The album concept for James Carter's fifth release as leader is the familiar organ combo sound with earthy tenor saxophone. The concept works for the 29-year-old saxophonist, who still manages to retain the other elements with which his career has been associated: overt physical avant-garde taunts, swingin' Kansas City rambles, and polite mainstream lyricism. Organist Craig Taborn teams with Jaribu Shahid on acoustic bass and Tani Tabbal at the drums for five tracks.
Organist Cyrus Chestnut teams with Steve Kirby on acoustic bass and Alvester Garnett at the drums for "Frisco Follies" and "Lockjaw's Lament." Organist Henry Butler works out with drummer Leonard King; they share the stage with blues guitarist Kevin Carter on "Down to the River" and "Trouble in the World." They also join with alto saxophonist Cassius Richmond, trumpeter Dwight Adams, and Carter's bass clarinet on the slow, smooth, blues-like "Odyssey." Butler's pedals provide the bass line.
The traditional "Trouble in the World" features Carter on soprano saxophone, expressing soulfully in three-four time. Spencer Barefield's "Escape From Bizarro World" has Carter stretching out moderately on tenor with assistance from altoist Richmond and trumpeter Adams. From his Saxemble roots, Carter offers skronks and squeals on his own composition "Skull Grabbin'," which allows for displays of his technical mastery on tenor. Out of the Kansas City mold, "Don's Idea," a Don Byas composition, features Carter and Adams trading fours on tenor sax and muted trumpet, respectively. Carter's original "Frisco Follies" finds the leader overdubbing tenor, soprano and baritone saxophones in another Kansas City romp, spinning out an authentic cutting contest by himself.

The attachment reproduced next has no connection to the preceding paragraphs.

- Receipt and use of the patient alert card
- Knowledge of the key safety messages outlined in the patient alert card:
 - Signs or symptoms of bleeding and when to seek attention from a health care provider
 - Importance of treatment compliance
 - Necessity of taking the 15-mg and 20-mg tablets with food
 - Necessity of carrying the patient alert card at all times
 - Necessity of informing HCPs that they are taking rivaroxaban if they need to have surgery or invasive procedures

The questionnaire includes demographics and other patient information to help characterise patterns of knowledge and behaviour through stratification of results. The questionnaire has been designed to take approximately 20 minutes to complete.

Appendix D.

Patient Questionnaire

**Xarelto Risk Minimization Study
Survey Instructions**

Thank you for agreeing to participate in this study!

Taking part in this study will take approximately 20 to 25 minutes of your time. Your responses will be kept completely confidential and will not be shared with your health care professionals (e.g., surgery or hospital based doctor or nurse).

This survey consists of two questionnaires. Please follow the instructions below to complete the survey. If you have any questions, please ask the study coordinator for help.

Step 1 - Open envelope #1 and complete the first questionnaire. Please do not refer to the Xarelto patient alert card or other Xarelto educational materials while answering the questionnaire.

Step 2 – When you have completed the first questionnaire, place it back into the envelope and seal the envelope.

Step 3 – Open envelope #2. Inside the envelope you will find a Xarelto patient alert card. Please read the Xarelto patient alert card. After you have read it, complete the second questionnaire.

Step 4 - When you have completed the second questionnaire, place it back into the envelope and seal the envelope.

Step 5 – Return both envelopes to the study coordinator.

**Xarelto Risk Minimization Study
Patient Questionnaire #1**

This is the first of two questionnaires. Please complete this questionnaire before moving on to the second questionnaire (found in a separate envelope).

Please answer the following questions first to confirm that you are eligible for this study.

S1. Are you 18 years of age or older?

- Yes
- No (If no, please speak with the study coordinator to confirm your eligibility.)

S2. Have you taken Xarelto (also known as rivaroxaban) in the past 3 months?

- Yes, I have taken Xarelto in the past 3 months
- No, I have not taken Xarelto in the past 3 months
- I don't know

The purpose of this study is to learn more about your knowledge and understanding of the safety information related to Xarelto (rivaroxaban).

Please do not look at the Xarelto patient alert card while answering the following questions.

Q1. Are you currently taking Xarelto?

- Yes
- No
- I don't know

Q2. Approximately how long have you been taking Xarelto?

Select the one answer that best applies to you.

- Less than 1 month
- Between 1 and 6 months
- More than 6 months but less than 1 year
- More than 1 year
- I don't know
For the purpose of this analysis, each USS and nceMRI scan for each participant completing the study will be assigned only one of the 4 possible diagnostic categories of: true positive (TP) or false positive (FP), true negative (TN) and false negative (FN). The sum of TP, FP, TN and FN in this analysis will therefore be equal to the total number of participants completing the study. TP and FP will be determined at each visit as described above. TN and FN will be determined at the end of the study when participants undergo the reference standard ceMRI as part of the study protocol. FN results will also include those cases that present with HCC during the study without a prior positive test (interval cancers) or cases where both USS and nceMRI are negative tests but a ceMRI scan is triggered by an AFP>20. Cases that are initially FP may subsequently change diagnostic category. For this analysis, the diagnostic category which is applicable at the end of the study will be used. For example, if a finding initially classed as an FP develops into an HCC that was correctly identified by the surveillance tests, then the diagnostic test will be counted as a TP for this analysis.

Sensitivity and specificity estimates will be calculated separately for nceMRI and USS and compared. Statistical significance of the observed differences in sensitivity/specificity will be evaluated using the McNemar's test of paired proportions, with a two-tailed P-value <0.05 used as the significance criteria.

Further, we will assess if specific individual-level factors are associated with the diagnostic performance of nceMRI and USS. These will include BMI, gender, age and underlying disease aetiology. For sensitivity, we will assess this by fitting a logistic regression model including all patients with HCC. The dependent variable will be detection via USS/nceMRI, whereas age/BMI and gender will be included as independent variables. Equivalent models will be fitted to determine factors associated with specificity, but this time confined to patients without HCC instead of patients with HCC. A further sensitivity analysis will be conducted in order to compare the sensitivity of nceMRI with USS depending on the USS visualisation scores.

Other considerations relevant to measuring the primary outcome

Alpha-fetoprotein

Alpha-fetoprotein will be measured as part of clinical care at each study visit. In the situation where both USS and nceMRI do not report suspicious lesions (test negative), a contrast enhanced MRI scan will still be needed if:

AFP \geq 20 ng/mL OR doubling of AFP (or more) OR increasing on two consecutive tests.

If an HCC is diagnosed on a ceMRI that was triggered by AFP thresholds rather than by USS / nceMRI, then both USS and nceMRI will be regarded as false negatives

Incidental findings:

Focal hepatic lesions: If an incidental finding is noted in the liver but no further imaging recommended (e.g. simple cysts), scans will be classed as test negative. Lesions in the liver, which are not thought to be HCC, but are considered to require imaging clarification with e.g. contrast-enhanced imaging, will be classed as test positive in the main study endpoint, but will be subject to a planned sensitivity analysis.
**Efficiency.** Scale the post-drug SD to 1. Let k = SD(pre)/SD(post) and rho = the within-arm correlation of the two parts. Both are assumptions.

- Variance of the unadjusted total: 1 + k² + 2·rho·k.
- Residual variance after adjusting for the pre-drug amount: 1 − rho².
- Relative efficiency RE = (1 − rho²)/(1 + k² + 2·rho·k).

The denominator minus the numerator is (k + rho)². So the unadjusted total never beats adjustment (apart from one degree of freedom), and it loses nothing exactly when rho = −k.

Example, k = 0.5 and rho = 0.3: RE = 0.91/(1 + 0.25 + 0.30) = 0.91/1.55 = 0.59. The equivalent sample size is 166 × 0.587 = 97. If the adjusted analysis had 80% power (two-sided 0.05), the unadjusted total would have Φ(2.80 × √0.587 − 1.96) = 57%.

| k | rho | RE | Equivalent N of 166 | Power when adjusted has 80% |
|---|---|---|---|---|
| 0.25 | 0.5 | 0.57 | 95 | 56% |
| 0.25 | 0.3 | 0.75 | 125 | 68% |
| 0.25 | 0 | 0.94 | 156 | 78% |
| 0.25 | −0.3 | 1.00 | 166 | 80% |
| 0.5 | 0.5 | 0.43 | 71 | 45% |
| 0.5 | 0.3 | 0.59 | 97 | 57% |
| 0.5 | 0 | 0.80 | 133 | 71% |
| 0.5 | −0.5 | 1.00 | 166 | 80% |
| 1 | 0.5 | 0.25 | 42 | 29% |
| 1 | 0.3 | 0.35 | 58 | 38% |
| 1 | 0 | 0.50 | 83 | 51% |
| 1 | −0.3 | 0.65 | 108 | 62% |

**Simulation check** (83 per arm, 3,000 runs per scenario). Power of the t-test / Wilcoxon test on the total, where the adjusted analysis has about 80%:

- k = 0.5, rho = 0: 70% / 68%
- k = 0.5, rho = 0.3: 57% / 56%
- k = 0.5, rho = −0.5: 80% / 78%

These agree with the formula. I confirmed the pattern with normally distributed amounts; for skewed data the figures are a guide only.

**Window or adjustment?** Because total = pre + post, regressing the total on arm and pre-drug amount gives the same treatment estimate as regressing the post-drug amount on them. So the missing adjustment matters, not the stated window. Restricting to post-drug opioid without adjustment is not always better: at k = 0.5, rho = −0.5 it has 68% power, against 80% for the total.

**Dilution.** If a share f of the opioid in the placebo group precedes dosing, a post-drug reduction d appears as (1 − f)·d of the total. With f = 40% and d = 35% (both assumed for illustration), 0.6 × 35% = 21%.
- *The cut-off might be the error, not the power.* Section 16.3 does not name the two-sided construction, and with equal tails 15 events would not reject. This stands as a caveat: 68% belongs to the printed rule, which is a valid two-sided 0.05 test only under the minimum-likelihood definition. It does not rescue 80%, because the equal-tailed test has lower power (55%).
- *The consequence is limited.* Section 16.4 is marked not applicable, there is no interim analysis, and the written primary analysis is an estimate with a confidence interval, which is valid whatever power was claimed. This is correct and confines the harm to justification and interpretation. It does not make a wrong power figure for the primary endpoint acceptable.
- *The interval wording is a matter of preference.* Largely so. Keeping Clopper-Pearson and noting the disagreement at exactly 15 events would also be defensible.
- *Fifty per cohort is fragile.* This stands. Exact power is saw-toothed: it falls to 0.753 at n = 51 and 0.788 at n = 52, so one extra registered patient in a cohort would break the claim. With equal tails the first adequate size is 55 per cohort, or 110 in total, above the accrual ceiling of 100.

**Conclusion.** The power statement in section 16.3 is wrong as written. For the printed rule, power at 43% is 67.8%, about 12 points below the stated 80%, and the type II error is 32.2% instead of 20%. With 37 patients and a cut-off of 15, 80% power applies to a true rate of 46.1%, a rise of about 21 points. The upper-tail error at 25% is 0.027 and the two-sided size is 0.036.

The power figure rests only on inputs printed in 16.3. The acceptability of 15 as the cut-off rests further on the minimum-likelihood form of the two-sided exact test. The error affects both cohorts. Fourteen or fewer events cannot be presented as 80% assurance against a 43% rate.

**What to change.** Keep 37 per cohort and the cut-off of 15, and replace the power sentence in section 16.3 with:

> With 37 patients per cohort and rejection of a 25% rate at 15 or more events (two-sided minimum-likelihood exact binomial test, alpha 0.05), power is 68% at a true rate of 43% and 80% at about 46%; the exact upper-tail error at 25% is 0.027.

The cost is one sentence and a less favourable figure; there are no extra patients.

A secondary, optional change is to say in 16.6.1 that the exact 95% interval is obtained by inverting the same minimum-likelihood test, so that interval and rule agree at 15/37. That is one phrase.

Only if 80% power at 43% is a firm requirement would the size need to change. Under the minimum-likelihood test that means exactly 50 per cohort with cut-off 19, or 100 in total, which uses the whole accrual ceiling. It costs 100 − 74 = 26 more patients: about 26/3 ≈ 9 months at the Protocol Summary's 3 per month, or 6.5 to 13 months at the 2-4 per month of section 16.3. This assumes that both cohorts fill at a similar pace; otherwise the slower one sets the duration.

"Lockjaw's Lament" is another Carter original out of the early organ combo mold in which Carter's tenor offers a tribute to Eddie "Lockjaw" Davis and all the other tenor players who gave us lyrical blues-drenched pleasure. The title track starts off with Carter's trademark noise thrash, then settles down to an enjoyable blues-laced romp with Kevin Carter's guitar and the Taborn-Shahid-Tabbal organ trio. With his tenor, Carter draws in the loose ends to offer a tune representative of his personal sound: a little bit outside skronk, a little bit Kansas City romp, and a lot of blues-based soulful tenor saxophone "singing."